In a new series, we feature denizens who cherish and nurture their past associations with Chennai

When places disappear and the city re-invents itself at a dizzying pace, one of the links to its past is personal narratives and living memories of its residents. For old-timers like H.M. Belgamvala and his wife D. Dilnawaz who, ‘like squirrels, hoard everything’, memories of the city are as uncluttered and vivid as their 32-year-old apartment which is neat as a button.

Though Mr. Belgamvala may not be able to show his son around Nine Gems, a night club which once stood where Safire Theatre was, and where he went frequently as a college student, he keeps alive the place by the simple act of remembering it.

While Mr. Belgamvala, son of M.K. Belgamvala, was born and brought up in the city, his wife D. Dilnawaz, came to Madras from Karachi after their marriage.

He studied in Good Shepherd School on College Road, which used to be co-educational back then, and at St. Mary’s High School on Armenian Street which had Irish priests. He lived in a sprawling house on Nungambakkam High Road, where the flooring was of original Burma Teak and the ceiling shot up to a height of 25 feet. He saw Taj Coromandel being constructed, was a witness to the hustle and bustle surrounding Gemini Studios, and most importantly, saw the first flyover in the city come up down his road.

“When it opened, it was a novelty to see everyone go up and down Gemini Flyover in their vehicles,” he says. He still remembers how, during his college days, Hotel Connemera was their hideout because it was the only one of its kind back then. Then there was Gaylord Restaurant on Mount Road which also had a night club, and another place called Eskimos which closed a few years ago, he says.

“My father was a judge at Madras Race Club, and during big events like the Derby, he hosted lunches for 30-40 people which was a lavish affair back then,” he says. A former rally driver, he has fond memories of the Sholavaram race track. This is also incidentally the place where he met his wife. But, Dilnawaz’s connection to the city predates their wedding by many years.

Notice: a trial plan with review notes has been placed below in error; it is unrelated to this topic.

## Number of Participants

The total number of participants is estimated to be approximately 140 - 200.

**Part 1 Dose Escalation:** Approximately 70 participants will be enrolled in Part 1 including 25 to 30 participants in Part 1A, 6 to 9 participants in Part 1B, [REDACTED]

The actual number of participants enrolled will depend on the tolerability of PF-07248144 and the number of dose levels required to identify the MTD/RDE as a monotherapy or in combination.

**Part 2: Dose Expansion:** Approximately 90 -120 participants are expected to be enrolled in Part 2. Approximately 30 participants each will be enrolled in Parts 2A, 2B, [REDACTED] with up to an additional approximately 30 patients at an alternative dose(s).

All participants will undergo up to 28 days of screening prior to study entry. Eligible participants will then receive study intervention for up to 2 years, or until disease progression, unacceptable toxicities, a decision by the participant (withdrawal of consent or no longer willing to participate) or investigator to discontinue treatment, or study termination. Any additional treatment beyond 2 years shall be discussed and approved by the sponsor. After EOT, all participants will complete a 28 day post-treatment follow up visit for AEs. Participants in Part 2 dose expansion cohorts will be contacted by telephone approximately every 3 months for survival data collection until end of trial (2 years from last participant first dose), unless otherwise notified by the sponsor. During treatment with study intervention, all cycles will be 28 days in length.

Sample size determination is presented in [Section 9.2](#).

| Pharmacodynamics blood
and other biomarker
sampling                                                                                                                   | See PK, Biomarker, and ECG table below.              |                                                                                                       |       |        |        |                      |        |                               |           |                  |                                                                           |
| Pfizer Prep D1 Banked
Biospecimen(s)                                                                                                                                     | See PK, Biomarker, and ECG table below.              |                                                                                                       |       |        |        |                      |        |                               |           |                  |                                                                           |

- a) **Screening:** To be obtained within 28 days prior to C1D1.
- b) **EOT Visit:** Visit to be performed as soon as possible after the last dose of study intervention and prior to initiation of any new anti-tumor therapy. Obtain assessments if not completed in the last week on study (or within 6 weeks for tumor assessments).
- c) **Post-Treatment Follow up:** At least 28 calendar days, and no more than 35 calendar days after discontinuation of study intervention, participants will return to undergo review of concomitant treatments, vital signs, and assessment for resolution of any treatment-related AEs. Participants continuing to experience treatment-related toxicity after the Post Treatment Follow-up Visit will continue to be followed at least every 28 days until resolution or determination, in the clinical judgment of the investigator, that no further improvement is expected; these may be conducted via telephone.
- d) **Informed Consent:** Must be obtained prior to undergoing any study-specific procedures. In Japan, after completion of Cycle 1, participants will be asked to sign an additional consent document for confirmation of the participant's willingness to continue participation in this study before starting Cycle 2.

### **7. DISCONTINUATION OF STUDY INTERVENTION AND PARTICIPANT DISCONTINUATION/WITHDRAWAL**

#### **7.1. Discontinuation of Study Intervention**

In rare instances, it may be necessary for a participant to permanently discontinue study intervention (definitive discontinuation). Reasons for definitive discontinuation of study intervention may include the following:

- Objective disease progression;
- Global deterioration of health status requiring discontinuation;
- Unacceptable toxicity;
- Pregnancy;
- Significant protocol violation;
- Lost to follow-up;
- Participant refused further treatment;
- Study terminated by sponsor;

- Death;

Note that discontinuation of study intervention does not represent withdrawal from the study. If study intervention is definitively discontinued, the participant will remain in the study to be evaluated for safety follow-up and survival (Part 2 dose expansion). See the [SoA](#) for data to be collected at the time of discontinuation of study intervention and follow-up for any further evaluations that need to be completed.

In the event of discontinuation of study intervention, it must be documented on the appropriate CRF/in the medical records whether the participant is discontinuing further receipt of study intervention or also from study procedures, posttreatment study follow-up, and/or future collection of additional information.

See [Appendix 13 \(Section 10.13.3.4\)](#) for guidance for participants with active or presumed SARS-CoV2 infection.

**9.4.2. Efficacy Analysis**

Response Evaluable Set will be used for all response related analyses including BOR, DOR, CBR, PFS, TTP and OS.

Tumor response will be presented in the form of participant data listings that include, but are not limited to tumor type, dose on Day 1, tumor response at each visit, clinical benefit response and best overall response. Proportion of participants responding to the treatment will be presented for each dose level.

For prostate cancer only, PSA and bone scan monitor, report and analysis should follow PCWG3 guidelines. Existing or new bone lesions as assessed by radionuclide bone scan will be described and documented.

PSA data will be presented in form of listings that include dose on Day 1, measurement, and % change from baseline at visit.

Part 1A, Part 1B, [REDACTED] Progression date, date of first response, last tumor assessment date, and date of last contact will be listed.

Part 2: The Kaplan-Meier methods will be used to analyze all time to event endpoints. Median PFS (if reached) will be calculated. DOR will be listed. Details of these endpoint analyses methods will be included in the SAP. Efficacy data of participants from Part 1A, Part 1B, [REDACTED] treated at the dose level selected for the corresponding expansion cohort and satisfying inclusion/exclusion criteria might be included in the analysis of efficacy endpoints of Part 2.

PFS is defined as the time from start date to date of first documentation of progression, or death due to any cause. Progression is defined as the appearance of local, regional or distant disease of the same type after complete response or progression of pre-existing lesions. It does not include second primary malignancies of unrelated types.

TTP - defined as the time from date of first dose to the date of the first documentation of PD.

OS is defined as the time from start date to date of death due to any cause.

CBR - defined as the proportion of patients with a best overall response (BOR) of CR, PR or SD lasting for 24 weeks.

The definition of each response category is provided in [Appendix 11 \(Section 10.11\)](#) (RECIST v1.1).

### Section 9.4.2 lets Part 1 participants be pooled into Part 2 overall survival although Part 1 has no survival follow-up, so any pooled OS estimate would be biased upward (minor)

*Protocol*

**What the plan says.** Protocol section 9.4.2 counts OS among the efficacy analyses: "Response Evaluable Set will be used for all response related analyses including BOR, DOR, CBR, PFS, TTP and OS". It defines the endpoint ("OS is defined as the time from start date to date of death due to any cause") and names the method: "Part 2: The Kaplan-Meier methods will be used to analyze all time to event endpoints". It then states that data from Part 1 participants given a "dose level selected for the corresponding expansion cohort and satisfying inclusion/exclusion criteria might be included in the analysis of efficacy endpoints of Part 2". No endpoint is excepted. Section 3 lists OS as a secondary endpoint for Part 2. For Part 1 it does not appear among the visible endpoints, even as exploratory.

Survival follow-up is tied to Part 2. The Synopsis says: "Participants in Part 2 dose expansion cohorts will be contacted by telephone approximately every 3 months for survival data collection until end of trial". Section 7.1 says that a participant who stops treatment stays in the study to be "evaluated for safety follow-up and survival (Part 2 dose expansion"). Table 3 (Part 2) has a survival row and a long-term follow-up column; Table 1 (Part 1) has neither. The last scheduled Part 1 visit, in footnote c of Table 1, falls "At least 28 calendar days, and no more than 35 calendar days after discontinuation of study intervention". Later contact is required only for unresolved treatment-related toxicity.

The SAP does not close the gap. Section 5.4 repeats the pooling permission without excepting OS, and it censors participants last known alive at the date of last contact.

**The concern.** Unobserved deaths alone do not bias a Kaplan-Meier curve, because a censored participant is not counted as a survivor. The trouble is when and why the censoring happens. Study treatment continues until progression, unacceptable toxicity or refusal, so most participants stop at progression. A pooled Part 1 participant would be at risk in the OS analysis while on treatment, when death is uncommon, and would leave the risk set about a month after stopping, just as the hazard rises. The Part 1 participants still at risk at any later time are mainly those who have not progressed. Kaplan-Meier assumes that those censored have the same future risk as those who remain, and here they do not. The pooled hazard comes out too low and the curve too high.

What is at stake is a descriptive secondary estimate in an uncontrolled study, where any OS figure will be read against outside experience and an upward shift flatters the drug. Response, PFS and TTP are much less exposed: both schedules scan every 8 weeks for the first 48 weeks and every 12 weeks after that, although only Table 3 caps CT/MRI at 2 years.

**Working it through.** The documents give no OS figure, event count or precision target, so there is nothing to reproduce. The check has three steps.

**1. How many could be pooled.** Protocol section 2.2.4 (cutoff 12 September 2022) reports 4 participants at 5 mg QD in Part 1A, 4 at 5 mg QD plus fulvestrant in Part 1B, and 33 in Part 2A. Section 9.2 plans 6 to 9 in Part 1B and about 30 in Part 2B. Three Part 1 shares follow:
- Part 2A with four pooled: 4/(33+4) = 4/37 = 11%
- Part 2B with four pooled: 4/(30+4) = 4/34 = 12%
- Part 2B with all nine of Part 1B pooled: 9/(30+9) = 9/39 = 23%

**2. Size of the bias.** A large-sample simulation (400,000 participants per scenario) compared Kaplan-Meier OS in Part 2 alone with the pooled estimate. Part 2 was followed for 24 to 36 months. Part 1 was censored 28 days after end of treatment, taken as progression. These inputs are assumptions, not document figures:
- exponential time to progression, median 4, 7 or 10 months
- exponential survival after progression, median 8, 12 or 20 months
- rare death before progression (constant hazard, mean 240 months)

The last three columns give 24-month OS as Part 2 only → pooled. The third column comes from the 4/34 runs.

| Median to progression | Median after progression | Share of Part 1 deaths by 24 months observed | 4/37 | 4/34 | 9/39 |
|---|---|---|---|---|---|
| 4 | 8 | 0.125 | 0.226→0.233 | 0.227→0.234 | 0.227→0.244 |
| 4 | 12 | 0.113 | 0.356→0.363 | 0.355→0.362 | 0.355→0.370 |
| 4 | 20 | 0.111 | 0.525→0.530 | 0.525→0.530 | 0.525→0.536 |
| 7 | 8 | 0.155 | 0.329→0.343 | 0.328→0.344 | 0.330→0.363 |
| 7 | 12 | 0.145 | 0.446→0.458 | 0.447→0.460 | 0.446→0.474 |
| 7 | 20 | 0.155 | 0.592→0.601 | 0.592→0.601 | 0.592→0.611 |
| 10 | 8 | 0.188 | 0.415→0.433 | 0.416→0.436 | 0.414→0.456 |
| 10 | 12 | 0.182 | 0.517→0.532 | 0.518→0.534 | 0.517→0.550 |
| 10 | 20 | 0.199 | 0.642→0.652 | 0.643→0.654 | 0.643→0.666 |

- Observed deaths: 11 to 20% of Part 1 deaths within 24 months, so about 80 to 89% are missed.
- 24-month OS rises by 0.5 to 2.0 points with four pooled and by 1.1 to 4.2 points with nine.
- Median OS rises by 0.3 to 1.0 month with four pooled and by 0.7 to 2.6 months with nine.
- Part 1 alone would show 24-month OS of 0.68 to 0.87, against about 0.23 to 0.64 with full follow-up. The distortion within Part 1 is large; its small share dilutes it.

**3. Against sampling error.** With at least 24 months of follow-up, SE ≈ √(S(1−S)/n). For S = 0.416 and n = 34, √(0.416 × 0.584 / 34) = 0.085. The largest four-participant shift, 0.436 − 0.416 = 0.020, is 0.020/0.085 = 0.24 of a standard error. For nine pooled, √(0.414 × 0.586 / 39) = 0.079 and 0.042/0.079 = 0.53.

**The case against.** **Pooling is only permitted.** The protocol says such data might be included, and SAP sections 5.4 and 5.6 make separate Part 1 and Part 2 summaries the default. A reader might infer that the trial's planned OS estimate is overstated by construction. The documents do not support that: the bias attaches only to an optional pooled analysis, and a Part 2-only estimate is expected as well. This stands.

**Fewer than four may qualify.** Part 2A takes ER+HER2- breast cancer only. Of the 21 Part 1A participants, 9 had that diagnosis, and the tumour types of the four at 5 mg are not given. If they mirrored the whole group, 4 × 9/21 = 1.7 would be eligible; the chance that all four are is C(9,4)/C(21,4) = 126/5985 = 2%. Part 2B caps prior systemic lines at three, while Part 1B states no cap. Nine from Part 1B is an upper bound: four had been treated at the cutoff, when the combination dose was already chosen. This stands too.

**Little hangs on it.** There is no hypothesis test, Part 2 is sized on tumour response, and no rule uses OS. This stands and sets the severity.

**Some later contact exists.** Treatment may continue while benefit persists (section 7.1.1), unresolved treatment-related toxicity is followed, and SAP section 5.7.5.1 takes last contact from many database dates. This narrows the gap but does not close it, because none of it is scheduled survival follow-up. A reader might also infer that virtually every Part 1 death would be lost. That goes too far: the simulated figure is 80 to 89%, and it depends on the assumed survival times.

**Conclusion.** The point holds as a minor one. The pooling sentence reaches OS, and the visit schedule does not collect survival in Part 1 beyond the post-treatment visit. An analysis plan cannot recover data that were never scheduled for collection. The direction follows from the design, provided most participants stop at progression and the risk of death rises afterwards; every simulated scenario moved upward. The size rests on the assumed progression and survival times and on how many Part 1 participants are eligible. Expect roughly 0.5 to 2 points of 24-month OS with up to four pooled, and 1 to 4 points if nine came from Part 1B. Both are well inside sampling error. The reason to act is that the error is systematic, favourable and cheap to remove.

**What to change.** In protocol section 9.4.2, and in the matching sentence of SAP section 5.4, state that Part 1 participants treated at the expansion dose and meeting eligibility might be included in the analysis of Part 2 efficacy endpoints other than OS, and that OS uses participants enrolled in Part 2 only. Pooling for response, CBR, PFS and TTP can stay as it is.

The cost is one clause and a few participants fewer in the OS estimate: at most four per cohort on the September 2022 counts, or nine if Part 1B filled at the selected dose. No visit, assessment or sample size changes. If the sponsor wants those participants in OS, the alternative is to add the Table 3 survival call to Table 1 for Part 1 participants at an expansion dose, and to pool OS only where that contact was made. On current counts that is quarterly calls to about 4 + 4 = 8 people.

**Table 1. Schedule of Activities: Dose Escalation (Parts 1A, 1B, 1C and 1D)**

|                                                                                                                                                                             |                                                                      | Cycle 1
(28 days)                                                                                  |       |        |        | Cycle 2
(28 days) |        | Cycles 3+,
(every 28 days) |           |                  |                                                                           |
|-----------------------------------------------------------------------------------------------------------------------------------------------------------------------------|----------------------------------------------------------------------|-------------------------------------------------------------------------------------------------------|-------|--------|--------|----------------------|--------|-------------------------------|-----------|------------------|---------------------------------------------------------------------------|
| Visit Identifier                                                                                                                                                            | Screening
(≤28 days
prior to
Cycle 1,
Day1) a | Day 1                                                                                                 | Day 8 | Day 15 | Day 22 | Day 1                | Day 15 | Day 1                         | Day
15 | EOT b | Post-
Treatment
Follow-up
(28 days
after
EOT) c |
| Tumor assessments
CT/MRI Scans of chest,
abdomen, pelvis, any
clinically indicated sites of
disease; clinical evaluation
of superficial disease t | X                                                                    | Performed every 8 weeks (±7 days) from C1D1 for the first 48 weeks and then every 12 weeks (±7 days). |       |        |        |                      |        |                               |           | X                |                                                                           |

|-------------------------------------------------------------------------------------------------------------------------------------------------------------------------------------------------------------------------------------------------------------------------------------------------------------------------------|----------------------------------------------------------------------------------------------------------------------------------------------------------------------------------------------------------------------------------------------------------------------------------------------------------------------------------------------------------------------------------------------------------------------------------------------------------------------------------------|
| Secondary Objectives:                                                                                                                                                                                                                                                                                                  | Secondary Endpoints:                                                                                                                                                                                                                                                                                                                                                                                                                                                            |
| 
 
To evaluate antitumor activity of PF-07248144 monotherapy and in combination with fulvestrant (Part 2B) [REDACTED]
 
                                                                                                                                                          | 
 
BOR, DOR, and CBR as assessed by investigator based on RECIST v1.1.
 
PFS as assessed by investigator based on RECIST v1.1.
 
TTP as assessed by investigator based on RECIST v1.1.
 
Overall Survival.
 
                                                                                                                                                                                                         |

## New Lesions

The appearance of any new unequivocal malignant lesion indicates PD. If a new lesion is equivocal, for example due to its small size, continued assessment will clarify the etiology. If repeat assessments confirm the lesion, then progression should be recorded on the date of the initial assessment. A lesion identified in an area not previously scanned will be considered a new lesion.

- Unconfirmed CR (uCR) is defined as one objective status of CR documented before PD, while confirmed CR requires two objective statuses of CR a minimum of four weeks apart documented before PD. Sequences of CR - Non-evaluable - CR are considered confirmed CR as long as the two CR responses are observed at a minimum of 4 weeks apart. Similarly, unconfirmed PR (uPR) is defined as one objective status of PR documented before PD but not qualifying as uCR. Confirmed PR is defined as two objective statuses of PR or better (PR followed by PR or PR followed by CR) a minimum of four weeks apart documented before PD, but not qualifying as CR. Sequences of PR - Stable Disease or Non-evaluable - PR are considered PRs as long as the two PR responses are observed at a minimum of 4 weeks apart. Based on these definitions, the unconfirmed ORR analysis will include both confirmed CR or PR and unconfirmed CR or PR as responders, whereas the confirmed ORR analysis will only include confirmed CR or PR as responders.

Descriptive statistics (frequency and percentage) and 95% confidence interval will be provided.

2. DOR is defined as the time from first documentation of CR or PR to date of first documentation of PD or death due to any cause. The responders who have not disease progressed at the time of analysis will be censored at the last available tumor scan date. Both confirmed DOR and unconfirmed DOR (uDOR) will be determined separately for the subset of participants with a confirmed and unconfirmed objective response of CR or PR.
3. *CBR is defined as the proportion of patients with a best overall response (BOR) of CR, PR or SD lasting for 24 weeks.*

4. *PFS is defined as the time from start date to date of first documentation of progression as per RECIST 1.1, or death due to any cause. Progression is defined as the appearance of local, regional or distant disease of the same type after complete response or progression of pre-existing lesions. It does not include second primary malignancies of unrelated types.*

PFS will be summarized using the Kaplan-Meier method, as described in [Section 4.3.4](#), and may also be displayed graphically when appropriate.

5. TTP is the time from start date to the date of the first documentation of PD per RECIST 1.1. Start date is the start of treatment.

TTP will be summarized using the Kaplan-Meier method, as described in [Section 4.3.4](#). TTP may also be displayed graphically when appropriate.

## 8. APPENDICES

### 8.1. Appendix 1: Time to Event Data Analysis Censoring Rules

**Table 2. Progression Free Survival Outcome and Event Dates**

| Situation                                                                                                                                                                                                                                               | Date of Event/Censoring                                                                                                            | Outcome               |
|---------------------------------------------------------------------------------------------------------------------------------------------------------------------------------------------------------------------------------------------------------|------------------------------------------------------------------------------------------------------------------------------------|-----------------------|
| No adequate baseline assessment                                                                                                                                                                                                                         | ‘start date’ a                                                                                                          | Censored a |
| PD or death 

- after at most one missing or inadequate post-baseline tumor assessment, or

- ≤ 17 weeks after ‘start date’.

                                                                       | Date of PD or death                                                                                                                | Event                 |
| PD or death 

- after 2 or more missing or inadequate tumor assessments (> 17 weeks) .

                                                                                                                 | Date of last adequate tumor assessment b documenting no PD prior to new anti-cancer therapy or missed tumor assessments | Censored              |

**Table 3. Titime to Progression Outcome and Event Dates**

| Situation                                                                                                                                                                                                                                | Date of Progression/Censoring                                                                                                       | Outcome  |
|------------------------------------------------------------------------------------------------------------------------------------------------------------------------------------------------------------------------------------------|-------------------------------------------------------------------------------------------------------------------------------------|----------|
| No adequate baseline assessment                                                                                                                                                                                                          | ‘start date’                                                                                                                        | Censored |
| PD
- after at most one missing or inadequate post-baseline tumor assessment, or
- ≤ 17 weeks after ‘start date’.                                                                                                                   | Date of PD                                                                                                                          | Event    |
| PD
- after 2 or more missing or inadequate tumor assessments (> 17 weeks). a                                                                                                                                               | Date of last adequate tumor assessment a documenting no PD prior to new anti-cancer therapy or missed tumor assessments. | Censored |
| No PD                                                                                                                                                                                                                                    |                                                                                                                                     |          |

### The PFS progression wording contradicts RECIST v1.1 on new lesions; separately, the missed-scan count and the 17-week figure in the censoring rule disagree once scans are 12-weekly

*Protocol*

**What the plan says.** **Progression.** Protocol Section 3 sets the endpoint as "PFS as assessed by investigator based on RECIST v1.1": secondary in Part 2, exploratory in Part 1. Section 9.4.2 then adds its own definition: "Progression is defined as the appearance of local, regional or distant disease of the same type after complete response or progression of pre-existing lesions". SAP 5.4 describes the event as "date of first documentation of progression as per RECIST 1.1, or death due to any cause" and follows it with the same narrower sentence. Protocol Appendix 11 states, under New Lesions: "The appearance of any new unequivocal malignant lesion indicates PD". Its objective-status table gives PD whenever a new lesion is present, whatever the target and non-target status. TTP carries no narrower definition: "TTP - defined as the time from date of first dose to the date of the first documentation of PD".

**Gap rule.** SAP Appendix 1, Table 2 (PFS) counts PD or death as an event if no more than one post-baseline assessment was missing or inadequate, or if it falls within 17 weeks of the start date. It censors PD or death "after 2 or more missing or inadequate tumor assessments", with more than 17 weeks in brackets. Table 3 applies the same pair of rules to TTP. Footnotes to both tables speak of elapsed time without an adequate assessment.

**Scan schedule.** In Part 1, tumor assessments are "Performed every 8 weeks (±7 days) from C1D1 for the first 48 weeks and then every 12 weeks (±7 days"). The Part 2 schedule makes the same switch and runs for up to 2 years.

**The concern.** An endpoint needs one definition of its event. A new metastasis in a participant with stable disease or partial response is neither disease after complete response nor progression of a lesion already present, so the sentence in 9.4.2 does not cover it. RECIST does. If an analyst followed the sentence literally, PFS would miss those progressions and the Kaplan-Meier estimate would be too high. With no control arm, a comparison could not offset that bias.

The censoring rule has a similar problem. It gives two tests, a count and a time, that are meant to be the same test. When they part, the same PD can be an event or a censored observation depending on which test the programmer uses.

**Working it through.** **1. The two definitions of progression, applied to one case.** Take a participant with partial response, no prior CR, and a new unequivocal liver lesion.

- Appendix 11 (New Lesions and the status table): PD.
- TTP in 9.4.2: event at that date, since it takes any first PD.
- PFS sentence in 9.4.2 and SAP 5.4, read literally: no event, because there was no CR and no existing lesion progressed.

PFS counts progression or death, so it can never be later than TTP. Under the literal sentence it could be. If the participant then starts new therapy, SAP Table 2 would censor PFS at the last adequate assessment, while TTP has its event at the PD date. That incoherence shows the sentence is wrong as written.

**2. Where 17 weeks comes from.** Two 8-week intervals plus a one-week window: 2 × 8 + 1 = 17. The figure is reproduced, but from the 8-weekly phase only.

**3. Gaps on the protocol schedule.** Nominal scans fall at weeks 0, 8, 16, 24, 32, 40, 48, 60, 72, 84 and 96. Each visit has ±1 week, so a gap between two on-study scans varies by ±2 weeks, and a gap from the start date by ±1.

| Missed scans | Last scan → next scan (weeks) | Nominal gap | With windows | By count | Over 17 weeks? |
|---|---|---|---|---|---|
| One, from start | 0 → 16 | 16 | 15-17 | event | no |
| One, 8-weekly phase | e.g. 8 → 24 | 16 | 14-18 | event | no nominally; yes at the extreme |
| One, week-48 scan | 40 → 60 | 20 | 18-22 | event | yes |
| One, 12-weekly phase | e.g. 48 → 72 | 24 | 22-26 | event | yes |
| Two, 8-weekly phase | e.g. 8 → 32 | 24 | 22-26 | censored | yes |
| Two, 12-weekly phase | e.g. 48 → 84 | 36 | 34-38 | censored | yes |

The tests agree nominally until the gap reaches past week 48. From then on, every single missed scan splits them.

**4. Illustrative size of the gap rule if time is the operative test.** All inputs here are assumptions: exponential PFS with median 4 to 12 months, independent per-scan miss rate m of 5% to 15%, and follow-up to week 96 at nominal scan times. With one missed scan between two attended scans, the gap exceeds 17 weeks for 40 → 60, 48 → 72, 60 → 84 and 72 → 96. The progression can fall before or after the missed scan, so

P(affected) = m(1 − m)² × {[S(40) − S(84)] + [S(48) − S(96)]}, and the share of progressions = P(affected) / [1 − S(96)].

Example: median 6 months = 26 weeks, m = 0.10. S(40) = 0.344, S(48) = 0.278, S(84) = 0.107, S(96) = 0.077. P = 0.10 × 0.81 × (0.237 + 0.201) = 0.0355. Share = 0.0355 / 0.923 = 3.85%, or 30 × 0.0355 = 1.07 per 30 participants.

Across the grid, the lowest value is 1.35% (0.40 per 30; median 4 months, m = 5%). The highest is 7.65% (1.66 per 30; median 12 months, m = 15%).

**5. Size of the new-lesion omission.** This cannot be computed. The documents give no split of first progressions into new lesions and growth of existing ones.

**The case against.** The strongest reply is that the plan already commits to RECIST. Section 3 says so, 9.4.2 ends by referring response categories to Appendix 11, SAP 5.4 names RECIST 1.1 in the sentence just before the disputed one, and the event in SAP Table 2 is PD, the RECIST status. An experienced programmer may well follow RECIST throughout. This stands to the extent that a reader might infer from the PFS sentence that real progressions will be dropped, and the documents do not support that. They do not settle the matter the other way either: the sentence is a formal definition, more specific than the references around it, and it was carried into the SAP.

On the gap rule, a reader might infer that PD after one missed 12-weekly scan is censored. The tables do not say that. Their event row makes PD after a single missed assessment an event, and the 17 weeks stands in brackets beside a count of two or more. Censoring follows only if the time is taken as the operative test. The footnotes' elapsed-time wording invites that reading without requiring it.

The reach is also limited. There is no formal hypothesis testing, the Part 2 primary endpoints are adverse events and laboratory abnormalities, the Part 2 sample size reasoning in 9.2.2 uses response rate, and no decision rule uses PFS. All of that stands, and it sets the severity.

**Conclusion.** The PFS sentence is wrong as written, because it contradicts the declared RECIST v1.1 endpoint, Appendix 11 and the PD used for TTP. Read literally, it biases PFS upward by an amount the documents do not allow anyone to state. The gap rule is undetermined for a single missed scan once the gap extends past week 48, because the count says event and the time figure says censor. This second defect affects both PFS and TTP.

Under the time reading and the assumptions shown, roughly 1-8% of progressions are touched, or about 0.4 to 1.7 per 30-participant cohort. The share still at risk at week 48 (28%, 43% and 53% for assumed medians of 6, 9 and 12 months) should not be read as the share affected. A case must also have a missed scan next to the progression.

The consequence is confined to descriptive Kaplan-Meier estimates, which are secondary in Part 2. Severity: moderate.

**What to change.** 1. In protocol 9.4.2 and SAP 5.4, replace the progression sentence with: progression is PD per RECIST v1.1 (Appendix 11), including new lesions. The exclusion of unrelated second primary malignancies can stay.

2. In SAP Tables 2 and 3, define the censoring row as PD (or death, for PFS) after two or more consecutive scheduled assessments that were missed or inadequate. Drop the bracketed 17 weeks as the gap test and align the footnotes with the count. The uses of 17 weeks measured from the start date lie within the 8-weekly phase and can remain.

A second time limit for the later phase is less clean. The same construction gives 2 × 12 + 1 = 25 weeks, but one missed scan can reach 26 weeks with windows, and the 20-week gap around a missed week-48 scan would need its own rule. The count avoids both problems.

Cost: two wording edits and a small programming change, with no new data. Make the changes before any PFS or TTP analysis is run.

Today, when Dilnawaz steps out of her flat, she can’t help but recall how during her vacations as a child, she would come to her aunt’s house on Pantheon Road from Karachi where she lived back then. “A car would pass every twenty minutes or so, and it was such a novelty that it merited clapping. We used to take a bus and go to Hotel Ashoka to have a dosa,” she says. And, she would ‘rush’ to Clive House and St. Mary’s Church inside Fort St. George to see the swords and costumes on display.

At Sholavaram, where she first met Mr. Belgamvala, she was amused to see cars like Standard Herald which he owned, because back in cosmopolitan Karachi, they had imported Toyotas and Mercedes. “When I got married and came here, my aunt who worked at Shaw Wallace and Company would take me to Burma Bazaar to shop. I saw so many people coming to buy colour televisions because it was just catching up here,” she says.

She fondly recalls the grand costume parties they had in those days at Gymkhana Club, where even old-timers would come in fancy dress. And their memory of the city is incomplete without the mention of the ‘huge red majestic building’ on Mount Road — Spencers. “Every single morning, a group of us would go to a café called Fiesta. It was a real meeting spot, and all our shopping was done at Spencers and VTI nearby,” says Mr. Belgamvala.